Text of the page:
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Can solar panels coexist with birds and bees? This team of SUNY New Paltz researchers is looking for answers

Researchers from the SUNY New Paltz Department of Biology studying bird and insect populations at the site of a planned solar panel array. From left: Kristyn Gessner ’21, Associate Professor Aaron Haselton, Associate Professor Kara Belinsky, Dan Hughes ’22, and Megan Sisti ’21.


New York is emerging as a leader in the movement toward more sustainable energy production. The state has committed to achieving 70% renewable energy by 2030 and zero-emission electricity by 2040, and is backing those commitments up with large-scale investment in solar, wind and other renewable infrastructure.

But what happens to the wildlife where we build this renewable energy infrastructure? Can solar arrays and other green infrastructure coexist with the plants, animals and ecosystems that already call these spaces home?

A SUNY New Paltz research team led by Associate Professor of Biology Kara Belinsky is measuring that impact right here in New Paltz. They’re looking for ways to mitigate potential harmful effects of new solar array construction on our state’s grassland birds and insect pollinators.

The project, a collaboration with Walden Environmental Engineering, has the potential to affect much more than just this one local solar installation. The team’s findings could inform green energy development across the state, as New York accelerates toward its climate commitments over the next decade and beyond.


“If you think about solar energy development, it’s really good from a climate change, renewable energy perspective. But if generating solar energy takes habitat away from wildlife, that makes it more of a win-lose situation. Our research could help make solar development better for threatened organisms like grassland birds and insect pollinators that are important to ecosystems across New York.” – Kara Belinsky, associate professor of biology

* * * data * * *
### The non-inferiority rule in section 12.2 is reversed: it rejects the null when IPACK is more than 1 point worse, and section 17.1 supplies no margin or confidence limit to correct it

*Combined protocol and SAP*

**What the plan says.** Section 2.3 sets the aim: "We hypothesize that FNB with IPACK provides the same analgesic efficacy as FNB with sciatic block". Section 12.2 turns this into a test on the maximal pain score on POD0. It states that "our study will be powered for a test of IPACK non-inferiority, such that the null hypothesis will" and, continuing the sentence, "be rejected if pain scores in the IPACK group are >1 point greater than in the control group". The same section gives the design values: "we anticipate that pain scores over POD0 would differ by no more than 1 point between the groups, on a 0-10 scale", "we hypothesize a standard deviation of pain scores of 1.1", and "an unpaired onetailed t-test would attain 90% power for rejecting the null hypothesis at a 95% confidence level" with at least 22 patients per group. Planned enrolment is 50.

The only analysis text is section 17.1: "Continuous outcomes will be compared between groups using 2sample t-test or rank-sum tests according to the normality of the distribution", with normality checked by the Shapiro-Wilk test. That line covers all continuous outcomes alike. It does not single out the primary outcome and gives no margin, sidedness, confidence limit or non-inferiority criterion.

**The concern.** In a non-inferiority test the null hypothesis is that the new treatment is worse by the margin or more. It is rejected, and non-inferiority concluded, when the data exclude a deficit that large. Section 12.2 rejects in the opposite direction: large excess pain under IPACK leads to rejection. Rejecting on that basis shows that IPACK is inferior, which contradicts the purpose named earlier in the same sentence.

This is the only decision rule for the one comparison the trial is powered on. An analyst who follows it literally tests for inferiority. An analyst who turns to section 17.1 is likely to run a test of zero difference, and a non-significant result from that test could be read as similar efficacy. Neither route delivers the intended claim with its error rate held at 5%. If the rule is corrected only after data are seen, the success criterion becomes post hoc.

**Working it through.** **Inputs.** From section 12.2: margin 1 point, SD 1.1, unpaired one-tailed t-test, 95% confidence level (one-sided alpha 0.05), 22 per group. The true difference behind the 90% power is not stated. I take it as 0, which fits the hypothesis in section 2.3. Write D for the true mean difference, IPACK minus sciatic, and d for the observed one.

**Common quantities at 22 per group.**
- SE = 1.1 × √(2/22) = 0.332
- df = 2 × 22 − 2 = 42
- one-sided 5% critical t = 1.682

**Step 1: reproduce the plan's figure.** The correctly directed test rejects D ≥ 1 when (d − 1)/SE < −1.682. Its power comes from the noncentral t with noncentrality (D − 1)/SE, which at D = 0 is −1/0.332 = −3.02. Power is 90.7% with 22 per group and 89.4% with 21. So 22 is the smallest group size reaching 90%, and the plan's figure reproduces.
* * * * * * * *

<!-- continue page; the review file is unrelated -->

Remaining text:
Want to see more? Keep up with Kara Belinsky and her student researchers on Instagram @newpaltzornithology.


The work began this summer with a small team of faculty and undergraduate student researchers at a field in New Paltz, the site of a closed and capped former landfill, where construction will soon begin on a solar panel array that would become a major renewable energy supplier for the local community.

The research is taking place in three phases:

1) In summer 2021, the team is identifying bird and insect species at the site, taking baseline measurements before solar array construction begins. Belinsky, a specialist in ornithology, brought on Associate Professor Aaron Haselton, an entomologist, and Lecturer Laura Wyeth to help identify insects (primarily bees) and flowering plants used by pollinators, respectively.

2) They’ll use what they learn to make recommendations to the engineers and contractors who will design the solar arrays.

3) After construction, Belinsky’s team will return to the site to check in on the wildlife and see how the birds and insect species are managing in their transformed habitat.

While this is a faculty-directed research project, undergraduate student researchers are making key contributions, conducting most of the bird, insect and plant sampling in the field and identifying those specimens in campus labs.

That kind of student-faculty collaboration is nothing new for the New Paltz Biology Department, which provides a wide range of fieldwork opportunities to aspiring ecologists as part of its core mission.